Small Gutters Lead to Problems with Mold and Health Effects
By Stephen Andrews
I will never forget the look on the face of a young mother I met one bright September morning in September 2003. Her two story brick home appeared to be solidly built and was situated at the end of a narrow, winding street facing a golf course. The terrain appeared to slope away from the house – a good indication that the drainage was working properly. She had done her homework, too, and had spent many hours researching the web looking for a solution to her problem. The only problem was…she didn’t really know what was wrong. And that confusion, frustration, and helplessness was written all over her face.
Friends and family thought she was depressed. Doctors thought she was histrionic (a kinder way of saying that she was making it all up). She had even been to a counselor or two to find out if she was crazy. With no two parties in agreement as to her mental, emotional or physical health, she proceeded to seek alternative healthcare.
Along the way, it was suggested to her that she might be experiencing the effects of environmental illness. Did she have water in the basement? Yes, as a matter of fact, at times there was almost a river running through the crawl space. But what, she asked, did that have to do with her health? And how could she find the source of the water and make it stop?
As soon as I opened the front door, it was clear that something was wrong. The foyer had a damp, musty smell and particles of dust were visible wafting through the air. The client interview provided me with more important clues: a history of recent respiratory problems, fatigue, fogginess, mysterious abdominal pain and a host of other symptoms which the doctors had told her were not indicative of any known illness, but are often common mold health effects.
I performed the standard IAQ tests and the results pointed to problems with moisture and potential mold growth. My experience told me just from the smell that there was mold in the house. Years of working in the field have made me both more aware of mold in the home and also more sensitive to it. I put on my mask and proceeded to the basement.
In the basement, the pieces started to fit together. The exhaust duct for the dryer hung loose, suspended from the ceiling above, venting hot moist air into the crawl space. Further inspection of the crawl space showed visible mold colonies growing along the floor joists. The muddy trail left by recent water intrusion began under the front door and proceeded through the crawl space and out into the basement level garage.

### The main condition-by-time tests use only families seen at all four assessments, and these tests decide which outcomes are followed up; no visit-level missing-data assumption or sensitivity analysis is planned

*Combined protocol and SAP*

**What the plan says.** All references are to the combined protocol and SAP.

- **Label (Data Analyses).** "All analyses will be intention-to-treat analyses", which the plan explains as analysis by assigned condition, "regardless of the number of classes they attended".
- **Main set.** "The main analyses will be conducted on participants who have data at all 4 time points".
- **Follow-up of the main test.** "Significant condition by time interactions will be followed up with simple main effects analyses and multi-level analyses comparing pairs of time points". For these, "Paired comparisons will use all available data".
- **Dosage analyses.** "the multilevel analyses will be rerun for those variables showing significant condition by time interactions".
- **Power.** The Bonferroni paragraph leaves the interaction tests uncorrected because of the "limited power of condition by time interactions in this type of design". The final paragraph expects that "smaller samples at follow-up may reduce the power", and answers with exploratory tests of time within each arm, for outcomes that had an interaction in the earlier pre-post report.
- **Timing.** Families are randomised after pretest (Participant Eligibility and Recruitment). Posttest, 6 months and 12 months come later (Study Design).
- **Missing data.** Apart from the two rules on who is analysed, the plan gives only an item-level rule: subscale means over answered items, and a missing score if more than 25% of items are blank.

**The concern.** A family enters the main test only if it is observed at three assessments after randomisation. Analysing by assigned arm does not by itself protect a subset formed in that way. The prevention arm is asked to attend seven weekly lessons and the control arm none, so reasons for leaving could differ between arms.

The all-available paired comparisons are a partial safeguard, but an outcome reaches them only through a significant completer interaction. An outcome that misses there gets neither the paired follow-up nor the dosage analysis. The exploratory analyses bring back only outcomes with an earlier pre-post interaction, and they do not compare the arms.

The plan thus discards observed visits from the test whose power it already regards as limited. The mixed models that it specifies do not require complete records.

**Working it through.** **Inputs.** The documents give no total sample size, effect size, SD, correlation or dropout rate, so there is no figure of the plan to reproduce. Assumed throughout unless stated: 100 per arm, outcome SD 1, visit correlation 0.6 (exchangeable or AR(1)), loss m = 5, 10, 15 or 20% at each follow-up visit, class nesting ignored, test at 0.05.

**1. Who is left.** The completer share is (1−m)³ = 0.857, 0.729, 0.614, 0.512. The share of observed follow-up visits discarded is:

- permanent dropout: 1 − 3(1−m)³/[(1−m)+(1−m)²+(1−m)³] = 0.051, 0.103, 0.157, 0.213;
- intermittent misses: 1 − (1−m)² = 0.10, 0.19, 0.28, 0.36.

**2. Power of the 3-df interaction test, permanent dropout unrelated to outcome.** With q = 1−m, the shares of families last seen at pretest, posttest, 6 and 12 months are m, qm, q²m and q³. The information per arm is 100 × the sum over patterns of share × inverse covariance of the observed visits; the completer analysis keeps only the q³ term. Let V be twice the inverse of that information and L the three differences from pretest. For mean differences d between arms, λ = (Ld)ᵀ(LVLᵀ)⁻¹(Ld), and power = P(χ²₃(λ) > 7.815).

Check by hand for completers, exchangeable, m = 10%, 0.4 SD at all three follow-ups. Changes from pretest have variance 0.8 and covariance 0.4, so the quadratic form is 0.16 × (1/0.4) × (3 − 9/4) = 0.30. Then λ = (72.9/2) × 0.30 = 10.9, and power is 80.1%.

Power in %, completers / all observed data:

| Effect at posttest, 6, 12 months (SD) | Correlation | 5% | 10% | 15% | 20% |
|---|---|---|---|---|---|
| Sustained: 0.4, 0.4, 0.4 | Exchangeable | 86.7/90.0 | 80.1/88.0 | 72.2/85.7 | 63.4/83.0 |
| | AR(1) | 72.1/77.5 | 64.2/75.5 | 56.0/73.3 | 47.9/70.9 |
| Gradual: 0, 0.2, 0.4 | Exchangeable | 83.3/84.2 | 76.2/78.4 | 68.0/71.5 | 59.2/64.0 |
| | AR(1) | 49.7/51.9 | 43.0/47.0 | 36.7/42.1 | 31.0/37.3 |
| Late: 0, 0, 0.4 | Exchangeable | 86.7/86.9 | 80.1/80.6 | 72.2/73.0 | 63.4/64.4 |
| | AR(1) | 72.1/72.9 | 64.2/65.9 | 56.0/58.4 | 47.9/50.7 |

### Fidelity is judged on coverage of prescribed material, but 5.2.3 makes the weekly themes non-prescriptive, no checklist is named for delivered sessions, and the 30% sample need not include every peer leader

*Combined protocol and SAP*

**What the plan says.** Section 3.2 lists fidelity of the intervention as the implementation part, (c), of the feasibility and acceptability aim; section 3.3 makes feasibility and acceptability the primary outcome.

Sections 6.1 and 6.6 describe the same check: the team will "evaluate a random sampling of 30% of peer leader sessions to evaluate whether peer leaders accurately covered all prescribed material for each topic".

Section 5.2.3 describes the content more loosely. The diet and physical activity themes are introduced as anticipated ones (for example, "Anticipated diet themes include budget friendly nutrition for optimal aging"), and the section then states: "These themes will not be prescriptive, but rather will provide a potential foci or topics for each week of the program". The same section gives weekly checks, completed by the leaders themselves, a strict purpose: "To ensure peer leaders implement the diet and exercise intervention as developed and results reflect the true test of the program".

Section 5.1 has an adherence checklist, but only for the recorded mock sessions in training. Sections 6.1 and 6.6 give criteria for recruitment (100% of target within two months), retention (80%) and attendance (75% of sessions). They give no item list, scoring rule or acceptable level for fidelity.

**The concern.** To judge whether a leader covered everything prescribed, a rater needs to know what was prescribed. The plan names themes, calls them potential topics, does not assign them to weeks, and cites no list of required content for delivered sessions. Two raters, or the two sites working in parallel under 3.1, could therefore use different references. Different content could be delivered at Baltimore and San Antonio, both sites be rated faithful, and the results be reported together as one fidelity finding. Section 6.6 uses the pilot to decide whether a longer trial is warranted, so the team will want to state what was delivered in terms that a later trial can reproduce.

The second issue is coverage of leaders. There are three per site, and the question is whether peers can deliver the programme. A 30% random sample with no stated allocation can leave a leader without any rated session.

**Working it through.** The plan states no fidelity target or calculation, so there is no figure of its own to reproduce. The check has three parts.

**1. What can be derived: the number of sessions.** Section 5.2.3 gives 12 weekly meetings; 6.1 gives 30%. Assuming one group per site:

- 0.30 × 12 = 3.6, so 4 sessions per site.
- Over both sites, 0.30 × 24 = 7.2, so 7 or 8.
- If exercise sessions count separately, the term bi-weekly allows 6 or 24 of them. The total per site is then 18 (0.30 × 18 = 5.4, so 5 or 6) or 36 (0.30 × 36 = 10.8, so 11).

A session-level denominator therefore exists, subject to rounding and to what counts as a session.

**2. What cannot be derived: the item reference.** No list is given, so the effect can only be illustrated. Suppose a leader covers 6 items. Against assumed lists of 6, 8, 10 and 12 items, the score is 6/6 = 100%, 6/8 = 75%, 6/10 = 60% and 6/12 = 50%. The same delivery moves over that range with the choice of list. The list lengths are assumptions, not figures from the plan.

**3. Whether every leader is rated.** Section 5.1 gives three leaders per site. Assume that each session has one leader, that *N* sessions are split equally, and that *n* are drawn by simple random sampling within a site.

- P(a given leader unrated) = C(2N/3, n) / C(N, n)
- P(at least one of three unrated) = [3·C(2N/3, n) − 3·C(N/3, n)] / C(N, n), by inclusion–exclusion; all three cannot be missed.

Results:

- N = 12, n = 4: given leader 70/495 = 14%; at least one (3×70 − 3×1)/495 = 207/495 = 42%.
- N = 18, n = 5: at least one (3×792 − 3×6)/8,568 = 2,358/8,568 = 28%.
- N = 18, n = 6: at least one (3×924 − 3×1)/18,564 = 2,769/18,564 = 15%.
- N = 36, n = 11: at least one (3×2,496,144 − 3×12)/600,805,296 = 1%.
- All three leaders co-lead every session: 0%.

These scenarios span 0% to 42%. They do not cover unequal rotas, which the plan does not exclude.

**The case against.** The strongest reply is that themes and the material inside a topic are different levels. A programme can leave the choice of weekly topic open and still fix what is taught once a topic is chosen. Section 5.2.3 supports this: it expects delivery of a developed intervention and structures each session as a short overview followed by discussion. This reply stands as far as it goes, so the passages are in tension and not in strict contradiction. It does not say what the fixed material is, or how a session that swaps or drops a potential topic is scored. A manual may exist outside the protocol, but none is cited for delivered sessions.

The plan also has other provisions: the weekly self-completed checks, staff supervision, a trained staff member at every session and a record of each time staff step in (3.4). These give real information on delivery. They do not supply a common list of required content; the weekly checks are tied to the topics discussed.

The water intrusion issue was not new, however. A French drain system had previously been installed into the crawl space – a solution that would not be helpful in this situation, as the water was coming in from the other direction.
I took air samples in the home – one in the kitchen above the affected floor joists, and one in the basement where the floor joists had been growing mold due to the continuous presence of water and moisture from the dryer. Not surprisingly, the levels were extremely high. In fact, the levels of aspergillus penicillium were almost forty times higher than is reasonable to allow inside a home. After four more years of inspections this home remains one of the worst cases I have ever seen of rampant mold growth.
But what was the cause of the water intrusion? I had already seen that both yards sloped away from the house, providing good drainage away from the basement. The answer to this problem lies in water’s natural surface tension. Rainwater running down the roof was flowing into inadequate gutters, which then overflowed. The same surface tension that allows popular gutter covering systems to work was causing the overflow to run straight down the face of the brick home, straight down the foundation, and straight into the crawl space. No one knew this because homeowners don’t typically stand out in the rain to observe their gutters.
So how did the water in the basement cause these mold health effects? An interesting and highly debated subject is the affect of mycotoxins on people’s health. In this case, the booming mold growth in the floor joists produced large amounts of mycotoxins (gases), which migrated up through the plumbing cuts made in the kitchen floor. It was confirmed by the homeowner that she experienced almost all of the symptoms of mold exposure while cooking dinner, particularly when she opened the doors to the lower cabinets under the sink.
The solution for this homeowner was simple and straightforward. I recommended that they increase the size of their gutters, adding two more drops, reinstall the dryer vent duct and add a permanent dehumidification, ventilation and air filtration system. By keeping the water intrusion and extra moisture out of the crawlspace, they put a stop to uncontrolled mold growth in the basement. Maintaining 40-50% relative humidity inside the home dried out the home and the mold in it. The addition of dry, fresh, filtered air helped dilute any remaining mycotoxins while filtering out inactive mold spores and other allergens.
In addition, I recommended that the basement floor joists be throughly cleaned and fogged with a serum fungicide.
Taking these steps benefited this young mother tremendously. Her health began to improve almost immediately, although she reported to me that it took nearly two years of diligent effort to recover completely from these mold health effects. Even so, she was one of the lucky ones – she found the root cause of the imbalance in her environment and was able to correct it.